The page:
So we really are in this period of build out, we’ll be in the period of build out for an extended period of time. What’s going to happen in the next several years is we’re going to be migrating into another part of the automotive industry which is the previously owned vehicle sales. So if you look back the last five years for the most part we’ve been distributing to new car sales. Again go back 2003 to 2005 selling through retail stores, sort of the 2006 to 2014 really selling predominantly through new vehicle sales. But those vehicles are starting to turn over. So ultimately our market opportunity is going to reflect what the way that cars are distributed in the United States. 60 million cars sell every year, 60 million, only about 15 in the new car market and 45 in the used car market, you have sort of this 3:1 ratio. Over the very long-term our market opportunity is going to look the same. Ultimately will be more in 10 years from now, that our used car trial opportunities should be roughly triple what the new car opportunities are. But it’s like everything else in the automotive world it takes a long time to get there. Average first car ownership is about six years. The average second car ownership is about four years and then third car ownership another four years.
And so in the last few years, we’ve built up a distribution platform to capture transaction data in the used car sales that have satellite enabled vehicles and satellite enabled radios in them. There are over 12,000 dealers that are reporting to us now, these dealers much like the auto companies send us a flat file that’s got the customer name, address and vehicle number in it. With that information we run them through a direct marketing pipe. And those that direct marketing effort has produced pretty consistent results for a long period of time. And that the new car business we’ve seen 40% plus conversion rates, the used car business so far we’ve seen low 30% conversion rates.
And the big opportunity or challenge for us maybe in the next several years is that these dealers are only going to get to part of the market, the used car market is incredibly sort of fractionated. The dealers that we’re working with probably will cover about a third of used car sales. There is another third that goes on in private transactions and another third that goes on through independent dealers. And how we’re going to get after that transactional data is one of the operating challenges we’re working on but it represents an enormous opportunity for us because remember most people don’t take the service. If you have a low 40s conversion rate well that’s a 55% - 58% of the people said, no and no thanks, I don’t want it. So what do we want? We try and go back to that same owner we’re trying to remarket to him, but they didn’t take those service, I said no - they said no multiple times. So now what we really want is want is we want to sell their car and sell it as soon as you can because when they sell it we get an opportunity to market it to somebody else. And it’s a great long-term sort of opportunity for us.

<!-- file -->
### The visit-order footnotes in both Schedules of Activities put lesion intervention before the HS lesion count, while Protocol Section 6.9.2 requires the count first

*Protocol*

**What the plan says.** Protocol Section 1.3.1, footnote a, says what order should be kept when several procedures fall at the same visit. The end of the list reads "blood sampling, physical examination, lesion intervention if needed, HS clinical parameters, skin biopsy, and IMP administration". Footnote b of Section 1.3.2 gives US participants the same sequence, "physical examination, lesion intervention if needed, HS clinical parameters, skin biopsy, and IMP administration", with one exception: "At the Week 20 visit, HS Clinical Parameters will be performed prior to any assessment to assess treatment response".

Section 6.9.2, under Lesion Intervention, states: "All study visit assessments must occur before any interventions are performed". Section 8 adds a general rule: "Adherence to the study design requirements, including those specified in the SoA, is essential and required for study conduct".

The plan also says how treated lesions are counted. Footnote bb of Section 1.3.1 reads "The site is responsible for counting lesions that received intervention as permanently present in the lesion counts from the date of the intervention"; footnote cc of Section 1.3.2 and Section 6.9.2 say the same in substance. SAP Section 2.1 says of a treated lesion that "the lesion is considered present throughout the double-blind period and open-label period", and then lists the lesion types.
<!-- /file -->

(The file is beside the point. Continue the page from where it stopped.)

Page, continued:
The heart of demand for the product is the uniqueness of the programming. Content at the end of the day really matters and we have put together an array of content that really you can’t get any place else. So there is a lot of focus that goes in on music content. But there is really nothing unique about music. You can create a unique channel; you can put a unique host on that some programmers are better than others at picking songs, that’s great. But you can’t really sell it as a unique product. So, what we sell on the music side is commercial free music. We sell the lean back experience that it’s radio, you don’t have to be actively involved if you don’t want to be.
But then there needs to be something more and that something more has been all the sports, it’s been the news, it’s been Howard Stern, Opie & Anthony, Opera, Martha. Honestly it gets missed but having the news channels available, the major news networks, when you leave your house is great. Where else are you going to listen to CNBC when you leave the house and I know in this room we probably over index the likelihood to listen to CNBC. I watch every morning before I leave the house and it’s what I put on in the car when I go. And you can really only do that with us.
With 140 channels there are a lot of things we can do to make it a varied experience. Subscribers love live content. And so broadcasting sort of live events, it’s great. And then in the replay they still feel like they’re live and they’re really unique experiences; we did something with the Black Keys a couple of weeks ago.
But if you have an opportunity, if you’re subscribed to our app you just go in and pull it down from the on demand menu, it’s sort of an incredible thing; same thing with the Town Hall that we do, that Howard did and absolutely extraordinary Town Hall with Bill Joel a few weeks back. And that kind of thing is something that you’re just not going to find anywhere else in the radio.
Same thing with the town halls that we do that Howard did an absolutely extraordinary town hall the Bill Joel a few weeks back. And that kind of thing is something that you just not going to find anywhere else in the radio. We’ve -- last year we acquired the connected vehicle business from a company called as Agero and we’ve done this, it’s a great strategic fit for us. We have deep engineering relationships with the automakers. We get how to provide a trial service to a new car buyer and we get how to convert that into recurring subscription retain those people and things like that. And so the connected vehicle acquisition is really right up our ally of services we do.